A look at San Diego County's infamous houses

SAN DIEGO (KGTV) - San Diego County is home to some of the most infamous houses in the country, with many deemed notorious because of the grisly murders, mysterious suicides, and eerie accidents, that have taken place there.

10News Anchor Kimberly Hunt took a look into these homes' dark pasts and found emotions and anger are slow to leave, long after the stains are removed.

The Rancho Santa Fe mansion where 39 members of the Heaven's Gate cult, dressed in identical black track pants and Nikes, methodically killed themselves in shifts over three days in 1997, is the site of the largest mass suicide ever on United States soil.

Dr. Randall Bell, an international real estate appraiser who has traveled the world evaluating properties after natural and man-made disasters, spoke to 10News about the Heaven's Gate home.

Although he was hired to appraise the murder homes in the cases of Charles Manson, Versace, O.J Simpson, Jeffrey Dahmer and John Benet Ramsey, Bell said the Heaven's Gate home stands out as the "most bizarre case" he's ever seen.

Bell said evidence of mind control were everywhere. Each item in the house, no matter how small or insignificant, was labeled. Followers of Marshall Applewhite no longer needed to think for themselves; they followed their leader to their deaths believing they would shed their human shells and catch a spaceship trailing the Hale-Bopp comet to a better world.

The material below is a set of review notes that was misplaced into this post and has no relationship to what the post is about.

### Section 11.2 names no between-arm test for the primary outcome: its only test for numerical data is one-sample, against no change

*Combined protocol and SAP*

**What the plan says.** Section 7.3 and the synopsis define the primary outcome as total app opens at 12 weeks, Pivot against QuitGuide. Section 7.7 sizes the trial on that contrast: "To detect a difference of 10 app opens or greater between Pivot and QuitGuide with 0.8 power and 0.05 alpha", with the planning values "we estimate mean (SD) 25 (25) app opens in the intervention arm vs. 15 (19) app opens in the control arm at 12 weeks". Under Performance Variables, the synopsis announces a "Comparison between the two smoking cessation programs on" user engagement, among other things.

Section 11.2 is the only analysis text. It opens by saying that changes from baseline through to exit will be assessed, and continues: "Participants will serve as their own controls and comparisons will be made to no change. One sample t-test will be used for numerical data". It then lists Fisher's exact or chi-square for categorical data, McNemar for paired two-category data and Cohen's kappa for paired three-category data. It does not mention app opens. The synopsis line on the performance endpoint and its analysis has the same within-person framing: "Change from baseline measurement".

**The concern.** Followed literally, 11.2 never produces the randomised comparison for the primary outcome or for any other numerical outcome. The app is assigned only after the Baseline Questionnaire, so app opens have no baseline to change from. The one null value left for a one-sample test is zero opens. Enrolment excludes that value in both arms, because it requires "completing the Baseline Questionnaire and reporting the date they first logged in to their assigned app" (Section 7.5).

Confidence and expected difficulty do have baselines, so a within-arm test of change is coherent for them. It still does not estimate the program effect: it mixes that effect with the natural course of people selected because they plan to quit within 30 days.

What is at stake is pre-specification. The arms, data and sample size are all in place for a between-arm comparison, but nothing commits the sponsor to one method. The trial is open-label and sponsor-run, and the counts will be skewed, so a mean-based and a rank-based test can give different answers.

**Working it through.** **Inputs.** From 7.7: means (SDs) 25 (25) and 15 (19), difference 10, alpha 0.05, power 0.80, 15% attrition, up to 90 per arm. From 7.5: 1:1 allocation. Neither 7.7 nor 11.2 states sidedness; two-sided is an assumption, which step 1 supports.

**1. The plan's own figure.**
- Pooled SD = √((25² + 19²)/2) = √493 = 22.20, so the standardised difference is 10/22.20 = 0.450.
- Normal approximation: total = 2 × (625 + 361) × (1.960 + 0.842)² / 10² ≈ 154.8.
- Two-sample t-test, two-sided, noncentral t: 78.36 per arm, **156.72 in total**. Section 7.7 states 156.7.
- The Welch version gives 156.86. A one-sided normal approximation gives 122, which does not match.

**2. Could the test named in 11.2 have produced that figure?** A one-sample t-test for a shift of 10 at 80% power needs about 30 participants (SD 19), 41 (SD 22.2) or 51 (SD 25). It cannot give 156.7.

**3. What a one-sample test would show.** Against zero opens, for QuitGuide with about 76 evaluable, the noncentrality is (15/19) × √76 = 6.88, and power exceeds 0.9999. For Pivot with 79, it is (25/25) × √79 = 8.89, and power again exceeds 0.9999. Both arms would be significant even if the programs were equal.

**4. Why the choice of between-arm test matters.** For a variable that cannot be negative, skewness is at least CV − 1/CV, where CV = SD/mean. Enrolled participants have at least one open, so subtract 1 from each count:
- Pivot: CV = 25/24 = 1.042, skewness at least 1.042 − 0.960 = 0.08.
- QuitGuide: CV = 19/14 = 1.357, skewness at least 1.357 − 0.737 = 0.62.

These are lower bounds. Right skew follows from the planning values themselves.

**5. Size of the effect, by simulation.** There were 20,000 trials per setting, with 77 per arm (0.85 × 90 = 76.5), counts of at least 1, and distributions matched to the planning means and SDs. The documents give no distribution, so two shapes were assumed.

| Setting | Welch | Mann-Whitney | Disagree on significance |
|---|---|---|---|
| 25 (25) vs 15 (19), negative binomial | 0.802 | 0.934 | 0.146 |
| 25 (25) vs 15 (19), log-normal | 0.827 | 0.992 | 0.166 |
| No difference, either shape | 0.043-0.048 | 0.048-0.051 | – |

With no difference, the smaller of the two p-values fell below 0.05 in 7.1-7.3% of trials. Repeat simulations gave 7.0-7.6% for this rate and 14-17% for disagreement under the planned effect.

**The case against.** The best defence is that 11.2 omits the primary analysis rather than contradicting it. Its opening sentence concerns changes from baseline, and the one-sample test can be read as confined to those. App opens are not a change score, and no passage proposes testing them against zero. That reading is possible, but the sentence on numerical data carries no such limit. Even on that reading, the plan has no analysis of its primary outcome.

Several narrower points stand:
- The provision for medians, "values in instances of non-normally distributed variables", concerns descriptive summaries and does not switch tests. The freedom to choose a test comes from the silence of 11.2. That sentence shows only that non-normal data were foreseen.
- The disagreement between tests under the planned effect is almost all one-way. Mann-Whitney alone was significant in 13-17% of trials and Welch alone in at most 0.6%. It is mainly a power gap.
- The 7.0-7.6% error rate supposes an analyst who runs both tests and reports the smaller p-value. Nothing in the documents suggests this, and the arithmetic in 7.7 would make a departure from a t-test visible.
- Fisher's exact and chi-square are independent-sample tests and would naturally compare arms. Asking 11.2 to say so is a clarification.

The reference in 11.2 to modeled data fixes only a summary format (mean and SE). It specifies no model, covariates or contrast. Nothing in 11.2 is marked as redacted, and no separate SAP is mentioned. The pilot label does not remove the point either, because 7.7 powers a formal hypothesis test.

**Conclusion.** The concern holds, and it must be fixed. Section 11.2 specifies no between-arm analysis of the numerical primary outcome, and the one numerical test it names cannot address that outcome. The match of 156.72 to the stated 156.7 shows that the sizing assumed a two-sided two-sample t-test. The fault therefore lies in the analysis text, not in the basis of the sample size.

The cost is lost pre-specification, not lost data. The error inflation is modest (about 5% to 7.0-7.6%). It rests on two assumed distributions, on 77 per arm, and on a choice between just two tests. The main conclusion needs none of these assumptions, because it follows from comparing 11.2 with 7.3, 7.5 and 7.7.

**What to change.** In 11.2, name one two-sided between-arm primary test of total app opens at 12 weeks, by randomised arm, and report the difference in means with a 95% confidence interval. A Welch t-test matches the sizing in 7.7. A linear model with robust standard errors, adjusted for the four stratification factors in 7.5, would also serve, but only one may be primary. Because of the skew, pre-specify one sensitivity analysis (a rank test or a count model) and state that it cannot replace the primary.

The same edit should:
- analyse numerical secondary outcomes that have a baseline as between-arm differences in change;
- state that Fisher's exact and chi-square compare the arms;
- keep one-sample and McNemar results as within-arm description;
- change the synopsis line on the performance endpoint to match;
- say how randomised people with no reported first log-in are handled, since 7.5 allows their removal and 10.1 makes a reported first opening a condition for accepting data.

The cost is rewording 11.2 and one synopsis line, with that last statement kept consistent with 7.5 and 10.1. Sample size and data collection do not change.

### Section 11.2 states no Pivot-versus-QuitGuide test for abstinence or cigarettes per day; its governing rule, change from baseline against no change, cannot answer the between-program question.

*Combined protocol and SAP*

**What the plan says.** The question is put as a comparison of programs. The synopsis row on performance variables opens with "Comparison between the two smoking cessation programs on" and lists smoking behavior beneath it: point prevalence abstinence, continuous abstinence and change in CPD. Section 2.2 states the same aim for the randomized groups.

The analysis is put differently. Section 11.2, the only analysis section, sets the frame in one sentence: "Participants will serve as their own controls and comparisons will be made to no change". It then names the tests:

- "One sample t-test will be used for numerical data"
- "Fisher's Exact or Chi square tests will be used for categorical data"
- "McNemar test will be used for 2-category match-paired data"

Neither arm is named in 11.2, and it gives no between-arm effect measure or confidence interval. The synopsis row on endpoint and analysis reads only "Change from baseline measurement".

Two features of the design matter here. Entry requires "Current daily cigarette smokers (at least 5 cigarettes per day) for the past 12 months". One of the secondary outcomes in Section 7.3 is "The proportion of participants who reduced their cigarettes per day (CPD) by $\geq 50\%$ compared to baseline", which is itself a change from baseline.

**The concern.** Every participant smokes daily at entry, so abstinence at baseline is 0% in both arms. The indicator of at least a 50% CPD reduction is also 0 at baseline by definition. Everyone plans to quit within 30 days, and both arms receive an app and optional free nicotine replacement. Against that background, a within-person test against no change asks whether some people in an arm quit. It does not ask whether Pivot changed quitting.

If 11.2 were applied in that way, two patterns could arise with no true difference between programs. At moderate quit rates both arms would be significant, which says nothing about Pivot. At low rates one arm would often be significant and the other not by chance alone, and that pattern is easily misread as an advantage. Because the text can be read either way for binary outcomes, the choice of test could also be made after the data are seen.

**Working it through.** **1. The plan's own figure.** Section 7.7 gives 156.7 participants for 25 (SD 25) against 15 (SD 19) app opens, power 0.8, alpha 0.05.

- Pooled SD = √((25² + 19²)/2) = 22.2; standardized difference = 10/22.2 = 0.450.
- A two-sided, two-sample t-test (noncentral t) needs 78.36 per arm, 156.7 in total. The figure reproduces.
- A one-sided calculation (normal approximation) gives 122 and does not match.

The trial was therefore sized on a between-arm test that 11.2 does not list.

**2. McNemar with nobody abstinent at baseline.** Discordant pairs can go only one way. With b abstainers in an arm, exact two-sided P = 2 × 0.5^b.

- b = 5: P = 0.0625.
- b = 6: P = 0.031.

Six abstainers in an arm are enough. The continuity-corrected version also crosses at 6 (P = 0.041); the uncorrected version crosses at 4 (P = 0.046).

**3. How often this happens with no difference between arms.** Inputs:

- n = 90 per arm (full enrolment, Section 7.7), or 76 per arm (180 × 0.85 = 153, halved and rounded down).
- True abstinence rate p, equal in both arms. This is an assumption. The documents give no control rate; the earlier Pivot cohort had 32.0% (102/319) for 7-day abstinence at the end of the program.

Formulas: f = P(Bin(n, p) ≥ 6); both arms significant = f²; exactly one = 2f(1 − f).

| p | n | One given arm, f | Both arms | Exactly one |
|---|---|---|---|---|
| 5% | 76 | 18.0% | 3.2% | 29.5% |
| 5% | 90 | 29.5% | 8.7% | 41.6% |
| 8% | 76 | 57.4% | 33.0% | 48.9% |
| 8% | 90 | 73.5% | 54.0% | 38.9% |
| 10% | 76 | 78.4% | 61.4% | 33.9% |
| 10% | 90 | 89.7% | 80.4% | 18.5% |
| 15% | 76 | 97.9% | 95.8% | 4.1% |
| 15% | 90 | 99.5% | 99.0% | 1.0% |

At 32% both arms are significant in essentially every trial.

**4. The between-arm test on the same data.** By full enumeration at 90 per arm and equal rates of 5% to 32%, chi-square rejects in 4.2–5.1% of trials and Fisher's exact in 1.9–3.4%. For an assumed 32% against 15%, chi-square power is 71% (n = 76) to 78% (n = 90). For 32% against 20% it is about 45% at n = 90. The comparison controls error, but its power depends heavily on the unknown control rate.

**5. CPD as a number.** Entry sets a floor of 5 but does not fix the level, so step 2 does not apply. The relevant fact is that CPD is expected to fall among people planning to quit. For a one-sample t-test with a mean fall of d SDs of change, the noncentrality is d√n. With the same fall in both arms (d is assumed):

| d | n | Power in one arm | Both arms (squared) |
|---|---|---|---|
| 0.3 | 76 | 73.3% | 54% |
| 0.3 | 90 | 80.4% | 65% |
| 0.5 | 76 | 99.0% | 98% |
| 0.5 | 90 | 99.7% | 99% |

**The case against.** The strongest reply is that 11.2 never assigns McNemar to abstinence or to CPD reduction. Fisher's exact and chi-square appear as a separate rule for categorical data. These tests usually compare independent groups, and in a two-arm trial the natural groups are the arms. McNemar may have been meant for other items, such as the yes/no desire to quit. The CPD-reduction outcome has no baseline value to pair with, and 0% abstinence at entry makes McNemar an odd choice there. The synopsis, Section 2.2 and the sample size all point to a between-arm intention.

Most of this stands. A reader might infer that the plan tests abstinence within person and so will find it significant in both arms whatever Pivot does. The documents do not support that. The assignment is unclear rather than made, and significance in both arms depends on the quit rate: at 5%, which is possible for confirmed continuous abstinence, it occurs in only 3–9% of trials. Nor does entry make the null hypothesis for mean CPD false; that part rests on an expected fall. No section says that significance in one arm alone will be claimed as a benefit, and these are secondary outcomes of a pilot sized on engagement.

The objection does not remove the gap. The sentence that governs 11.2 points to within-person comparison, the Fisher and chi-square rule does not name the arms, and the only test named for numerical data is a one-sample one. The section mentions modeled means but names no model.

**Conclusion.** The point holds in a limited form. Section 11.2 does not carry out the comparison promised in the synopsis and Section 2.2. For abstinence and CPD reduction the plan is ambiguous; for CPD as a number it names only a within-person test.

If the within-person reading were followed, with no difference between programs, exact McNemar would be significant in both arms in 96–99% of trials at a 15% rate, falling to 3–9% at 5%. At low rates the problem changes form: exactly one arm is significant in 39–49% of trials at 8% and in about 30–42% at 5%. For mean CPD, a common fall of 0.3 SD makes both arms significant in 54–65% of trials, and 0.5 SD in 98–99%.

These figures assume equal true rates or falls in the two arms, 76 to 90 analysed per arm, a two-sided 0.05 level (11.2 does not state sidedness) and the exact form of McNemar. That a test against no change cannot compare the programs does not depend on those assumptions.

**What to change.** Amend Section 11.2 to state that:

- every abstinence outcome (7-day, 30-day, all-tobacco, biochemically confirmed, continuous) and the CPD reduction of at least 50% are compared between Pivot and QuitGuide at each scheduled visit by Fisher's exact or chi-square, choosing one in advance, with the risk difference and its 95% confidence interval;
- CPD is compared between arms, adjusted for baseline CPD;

Another mysterious death home on the global list of strange occurrences is the Spreckels Mansion in Coronado.

In 2011, the owner's six-year-old son Max Shacknai fell from the second-story banister while under the care of the owner's girlfriend, Rebecca Zahau. Max died a few days later from his injuries and Zahau was found bound, gagged and hanging from a second-story balcony.

Although Max's death was ruled an accident and Zahau's a suicide, her family has always maintained that she was murdered. The Zahau family's civil lawsuit against the owner's brother, Adam Shacknai, is currently underway in a San Diego courtroom.

Even though nearly three decades have passed since a La Jolla socialite named Betty Broderick entered the home of her ex-husband and his new wife and opened fired as they lay sleeping, the residence where the double murders took place is still remembered as the scene of the violent murders which have been the subject of a book and a movie.

Bell said he tracked multiple sales of the home since the murders, and "the listing price has not gone up as much as the market trends."

Bell applauds the buyers of these notorious homes for lifting up the neighborhood, bringing it forward positively and giving it a new energy.

Bell has witnessed the reactions of so many people during and after disasters that he began to study responses and how they ultimately determine a person's success.

He found there were similar traits among those who make it through the confusion and build a solid foundation to thrive. He describes the formula in his book "Me We Do Be" -- it's quality thinking, quality relationships, actions that build productivity, and designs for the future.

Sage advice from the man who’s been called the Master of Disaster, Dr. Randall Bell. More on him and his book:  http://www.landmarkresearch.com/

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